That’s what happened in the U.S. after World War II. The debt-to-GDP ratio dropped from a high of 118.9% to a low of 31.8% in 1981, even though the year-over-year debt level only decreased six times during that 35-year period.
“It’s really a privilege to grow your way out of debt,” Bai said. “That’s a math that the United States enjoys. It’s not true of most other countries.”
We’re all MMTers now
The last year-over-year decline in the national debt was in 1969.
Two years later, President Richard Nixon took the dollar off the gold standard, meaning foreign governments could no longer exchange U.S. currency for gold. From that point on, the dollar has been backed exclusively by the “full faith and credit” of the federal government.
After that decision, Nixon reportedly said he was “now a Keynesian” in economics.
The reference was to John Maynard Keynes, an English economist who challenged the prevailing free-market thinking and advocated for government intervention in the economy, particularly during recessionary periods.
Whether MMT proves to be an accurate economic theory or not, it clearly encourages an activist role for the federal government, just like Keynesian economics.
And it doesn’t necessarily restrict that role to times of recession. As Kelton said in her TED Talk, deficit spending could offer a solution to any national challenge, from climate change to the lack of affordable housing.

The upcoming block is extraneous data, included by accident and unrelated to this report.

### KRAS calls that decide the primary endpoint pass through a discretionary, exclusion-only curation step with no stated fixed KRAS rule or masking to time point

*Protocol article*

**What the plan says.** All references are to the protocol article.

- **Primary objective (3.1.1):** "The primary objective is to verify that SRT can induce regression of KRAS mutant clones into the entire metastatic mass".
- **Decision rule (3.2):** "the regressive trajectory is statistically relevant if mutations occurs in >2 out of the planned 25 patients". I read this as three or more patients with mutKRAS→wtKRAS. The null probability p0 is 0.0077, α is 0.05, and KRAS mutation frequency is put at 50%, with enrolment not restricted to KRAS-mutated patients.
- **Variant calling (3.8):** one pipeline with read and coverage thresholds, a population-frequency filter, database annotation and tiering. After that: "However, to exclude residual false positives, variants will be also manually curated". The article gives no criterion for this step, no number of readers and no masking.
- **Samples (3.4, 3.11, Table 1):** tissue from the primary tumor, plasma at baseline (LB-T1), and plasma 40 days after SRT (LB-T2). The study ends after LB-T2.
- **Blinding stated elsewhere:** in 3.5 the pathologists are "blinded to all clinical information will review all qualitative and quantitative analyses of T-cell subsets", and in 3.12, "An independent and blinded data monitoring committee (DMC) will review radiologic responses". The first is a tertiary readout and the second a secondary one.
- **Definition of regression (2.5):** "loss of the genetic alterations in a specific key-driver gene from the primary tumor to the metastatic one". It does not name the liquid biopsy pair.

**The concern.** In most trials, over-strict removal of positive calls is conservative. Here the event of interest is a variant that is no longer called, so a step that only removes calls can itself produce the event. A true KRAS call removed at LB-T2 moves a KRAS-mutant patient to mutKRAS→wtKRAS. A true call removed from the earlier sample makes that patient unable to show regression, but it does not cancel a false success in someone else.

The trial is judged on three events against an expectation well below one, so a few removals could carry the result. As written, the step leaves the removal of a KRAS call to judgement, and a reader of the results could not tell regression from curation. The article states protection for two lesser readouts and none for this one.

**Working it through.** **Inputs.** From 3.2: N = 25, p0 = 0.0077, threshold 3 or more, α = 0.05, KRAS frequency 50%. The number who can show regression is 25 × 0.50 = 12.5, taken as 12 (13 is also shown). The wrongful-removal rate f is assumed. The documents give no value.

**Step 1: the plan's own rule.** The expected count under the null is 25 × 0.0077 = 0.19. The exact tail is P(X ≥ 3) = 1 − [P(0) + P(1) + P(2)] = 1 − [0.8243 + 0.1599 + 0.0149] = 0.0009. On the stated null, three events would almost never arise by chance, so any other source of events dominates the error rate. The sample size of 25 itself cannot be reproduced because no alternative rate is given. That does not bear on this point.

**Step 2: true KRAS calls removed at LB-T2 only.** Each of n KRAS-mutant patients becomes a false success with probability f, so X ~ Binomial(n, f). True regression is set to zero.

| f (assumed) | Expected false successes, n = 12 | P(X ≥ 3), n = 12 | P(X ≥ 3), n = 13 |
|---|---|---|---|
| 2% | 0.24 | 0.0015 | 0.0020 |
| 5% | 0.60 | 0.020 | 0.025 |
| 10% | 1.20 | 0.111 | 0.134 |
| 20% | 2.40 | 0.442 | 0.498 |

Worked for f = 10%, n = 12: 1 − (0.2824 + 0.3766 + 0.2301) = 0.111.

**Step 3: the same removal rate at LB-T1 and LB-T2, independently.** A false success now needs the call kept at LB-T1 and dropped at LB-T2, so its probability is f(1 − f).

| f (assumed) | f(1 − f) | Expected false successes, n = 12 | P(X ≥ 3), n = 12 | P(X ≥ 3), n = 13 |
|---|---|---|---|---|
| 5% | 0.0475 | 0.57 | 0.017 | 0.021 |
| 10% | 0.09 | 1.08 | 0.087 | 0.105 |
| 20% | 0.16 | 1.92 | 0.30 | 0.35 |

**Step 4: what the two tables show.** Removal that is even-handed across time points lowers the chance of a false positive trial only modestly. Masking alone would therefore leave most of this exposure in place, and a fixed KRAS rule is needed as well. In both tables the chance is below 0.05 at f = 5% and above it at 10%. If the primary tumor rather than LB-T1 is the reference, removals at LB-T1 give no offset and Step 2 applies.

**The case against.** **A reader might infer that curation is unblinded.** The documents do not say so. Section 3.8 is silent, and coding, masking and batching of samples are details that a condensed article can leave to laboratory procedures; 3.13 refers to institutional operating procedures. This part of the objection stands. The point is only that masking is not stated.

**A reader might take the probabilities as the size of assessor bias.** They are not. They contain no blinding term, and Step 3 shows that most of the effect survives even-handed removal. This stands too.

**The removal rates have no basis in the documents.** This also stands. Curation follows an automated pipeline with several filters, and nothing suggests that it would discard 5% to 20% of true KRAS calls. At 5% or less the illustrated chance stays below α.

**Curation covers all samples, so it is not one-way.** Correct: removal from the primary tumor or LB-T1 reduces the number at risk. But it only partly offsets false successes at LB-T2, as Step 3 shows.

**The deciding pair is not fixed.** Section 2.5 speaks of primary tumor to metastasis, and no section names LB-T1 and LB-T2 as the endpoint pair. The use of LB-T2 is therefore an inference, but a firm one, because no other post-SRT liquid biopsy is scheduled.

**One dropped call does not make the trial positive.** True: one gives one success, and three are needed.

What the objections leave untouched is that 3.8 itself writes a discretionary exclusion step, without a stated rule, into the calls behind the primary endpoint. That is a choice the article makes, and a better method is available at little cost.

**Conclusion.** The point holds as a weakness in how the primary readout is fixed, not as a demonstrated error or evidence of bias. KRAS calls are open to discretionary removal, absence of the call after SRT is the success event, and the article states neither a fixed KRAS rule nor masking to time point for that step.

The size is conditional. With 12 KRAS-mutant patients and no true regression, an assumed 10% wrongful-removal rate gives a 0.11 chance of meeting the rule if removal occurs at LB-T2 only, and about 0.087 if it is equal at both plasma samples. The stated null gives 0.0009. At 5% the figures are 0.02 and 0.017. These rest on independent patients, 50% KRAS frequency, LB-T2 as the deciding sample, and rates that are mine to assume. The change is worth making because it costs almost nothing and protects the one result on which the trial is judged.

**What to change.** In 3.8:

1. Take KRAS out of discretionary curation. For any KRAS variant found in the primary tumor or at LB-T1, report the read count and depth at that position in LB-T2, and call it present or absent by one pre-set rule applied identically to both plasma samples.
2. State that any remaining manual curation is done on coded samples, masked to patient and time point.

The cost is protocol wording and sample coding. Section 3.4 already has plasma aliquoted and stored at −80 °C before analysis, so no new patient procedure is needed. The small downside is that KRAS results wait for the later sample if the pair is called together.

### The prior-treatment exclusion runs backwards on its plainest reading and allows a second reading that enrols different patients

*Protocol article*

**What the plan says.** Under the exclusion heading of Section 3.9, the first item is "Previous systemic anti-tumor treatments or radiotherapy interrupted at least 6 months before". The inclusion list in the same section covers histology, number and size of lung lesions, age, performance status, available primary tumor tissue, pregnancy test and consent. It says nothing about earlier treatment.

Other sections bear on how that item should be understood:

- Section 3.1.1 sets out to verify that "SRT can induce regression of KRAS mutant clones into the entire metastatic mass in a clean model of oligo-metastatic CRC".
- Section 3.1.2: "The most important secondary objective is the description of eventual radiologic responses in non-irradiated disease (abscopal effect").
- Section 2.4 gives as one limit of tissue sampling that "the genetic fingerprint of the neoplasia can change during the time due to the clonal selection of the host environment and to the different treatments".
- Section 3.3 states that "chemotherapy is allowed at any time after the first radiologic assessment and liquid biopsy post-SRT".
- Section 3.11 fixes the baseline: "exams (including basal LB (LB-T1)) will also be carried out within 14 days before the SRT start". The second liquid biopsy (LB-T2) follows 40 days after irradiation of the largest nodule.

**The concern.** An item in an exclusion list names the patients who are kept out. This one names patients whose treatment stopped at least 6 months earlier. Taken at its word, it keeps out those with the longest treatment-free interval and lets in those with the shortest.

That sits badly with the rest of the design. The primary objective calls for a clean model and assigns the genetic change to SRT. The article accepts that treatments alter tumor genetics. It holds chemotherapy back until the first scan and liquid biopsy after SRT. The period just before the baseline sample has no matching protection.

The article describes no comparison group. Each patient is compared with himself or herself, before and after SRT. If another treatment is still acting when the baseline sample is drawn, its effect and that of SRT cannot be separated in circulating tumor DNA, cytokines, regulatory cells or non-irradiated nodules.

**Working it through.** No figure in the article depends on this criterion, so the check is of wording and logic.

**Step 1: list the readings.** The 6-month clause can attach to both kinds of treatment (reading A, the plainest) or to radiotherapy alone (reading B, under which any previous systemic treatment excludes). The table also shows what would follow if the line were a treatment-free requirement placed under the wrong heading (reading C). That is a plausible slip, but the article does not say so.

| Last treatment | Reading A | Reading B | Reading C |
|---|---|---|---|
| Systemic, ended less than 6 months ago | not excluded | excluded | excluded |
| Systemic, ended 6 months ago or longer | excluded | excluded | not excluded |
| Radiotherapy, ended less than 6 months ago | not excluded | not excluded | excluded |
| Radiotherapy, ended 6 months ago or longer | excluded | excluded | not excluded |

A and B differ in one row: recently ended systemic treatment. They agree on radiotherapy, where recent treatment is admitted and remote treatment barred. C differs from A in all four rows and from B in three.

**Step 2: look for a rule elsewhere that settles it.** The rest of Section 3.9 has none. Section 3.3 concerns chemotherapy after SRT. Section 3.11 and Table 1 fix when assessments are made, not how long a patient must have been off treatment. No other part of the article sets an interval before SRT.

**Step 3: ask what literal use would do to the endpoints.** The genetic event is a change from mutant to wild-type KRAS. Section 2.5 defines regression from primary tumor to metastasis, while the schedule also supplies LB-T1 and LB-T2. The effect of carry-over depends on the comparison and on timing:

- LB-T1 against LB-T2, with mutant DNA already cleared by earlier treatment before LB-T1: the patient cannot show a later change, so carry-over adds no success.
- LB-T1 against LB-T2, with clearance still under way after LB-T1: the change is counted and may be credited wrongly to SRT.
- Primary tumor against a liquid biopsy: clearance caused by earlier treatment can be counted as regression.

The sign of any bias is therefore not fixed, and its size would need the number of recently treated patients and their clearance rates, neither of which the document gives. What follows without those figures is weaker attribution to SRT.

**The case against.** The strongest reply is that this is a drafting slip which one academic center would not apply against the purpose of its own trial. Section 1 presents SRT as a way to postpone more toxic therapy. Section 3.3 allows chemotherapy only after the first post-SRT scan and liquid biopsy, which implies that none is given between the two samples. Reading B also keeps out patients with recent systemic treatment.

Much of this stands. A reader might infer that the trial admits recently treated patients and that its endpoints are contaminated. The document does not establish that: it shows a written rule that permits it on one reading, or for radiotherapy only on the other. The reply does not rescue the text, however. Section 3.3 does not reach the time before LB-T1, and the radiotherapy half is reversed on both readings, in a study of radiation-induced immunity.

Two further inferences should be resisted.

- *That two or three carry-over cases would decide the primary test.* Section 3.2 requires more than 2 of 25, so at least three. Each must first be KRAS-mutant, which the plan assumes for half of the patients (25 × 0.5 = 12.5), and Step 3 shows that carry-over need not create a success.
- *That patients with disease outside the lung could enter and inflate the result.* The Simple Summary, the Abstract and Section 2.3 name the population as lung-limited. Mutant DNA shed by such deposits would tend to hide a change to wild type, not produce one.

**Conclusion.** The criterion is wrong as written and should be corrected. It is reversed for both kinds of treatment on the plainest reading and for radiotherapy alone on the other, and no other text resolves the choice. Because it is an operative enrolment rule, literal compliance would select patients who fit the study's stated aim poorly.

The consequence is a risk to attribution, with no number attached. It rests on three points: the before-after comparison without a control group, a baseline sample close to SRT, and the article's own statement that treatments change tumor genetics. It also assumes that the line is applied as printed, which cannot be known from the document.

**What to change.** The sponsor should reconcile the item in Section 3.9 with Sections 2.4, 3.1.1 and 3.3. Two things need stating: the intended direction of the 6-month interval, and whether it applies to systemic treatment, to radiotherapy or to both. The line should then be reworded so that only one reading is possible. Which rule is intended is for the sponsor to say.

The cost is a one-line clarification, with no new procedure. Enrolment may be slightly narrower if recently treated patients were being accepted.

That concept may have some appeal for Bernie Sanders and the more progressive Democrats in Congress, but most lawmakers — and probably most Americans — still cling to the view that we need to pay for what we get.
Yet here we are, $31.37 trillion in debt. That didn’t happen exclusively on the Democrats’ watch. It didn’t happen exclusively on the Republicans’ watch.
It happened on our watch.
Every time we cheer an unfunded tax cut or demand congressional action to address one crisis or another, we add to the deficit. We move farther away from a balanced budget.
At what point do we, like the British people and British financial markets, say no?
“The notion that we can just print more money and keep paying the debt off leads to inflation,” Crapo said. “Why not just print $1 million for everyone? Because then a dollar becomes infinitely less valuable. The reason we can talk about a $30 trillion debt is because some extraordinary practices (by the Federal Reserve) have kept us from seeing a collapse. When the bond markets don’t trust us to pay them back with dollars that have the same value, that’s when it stops working.”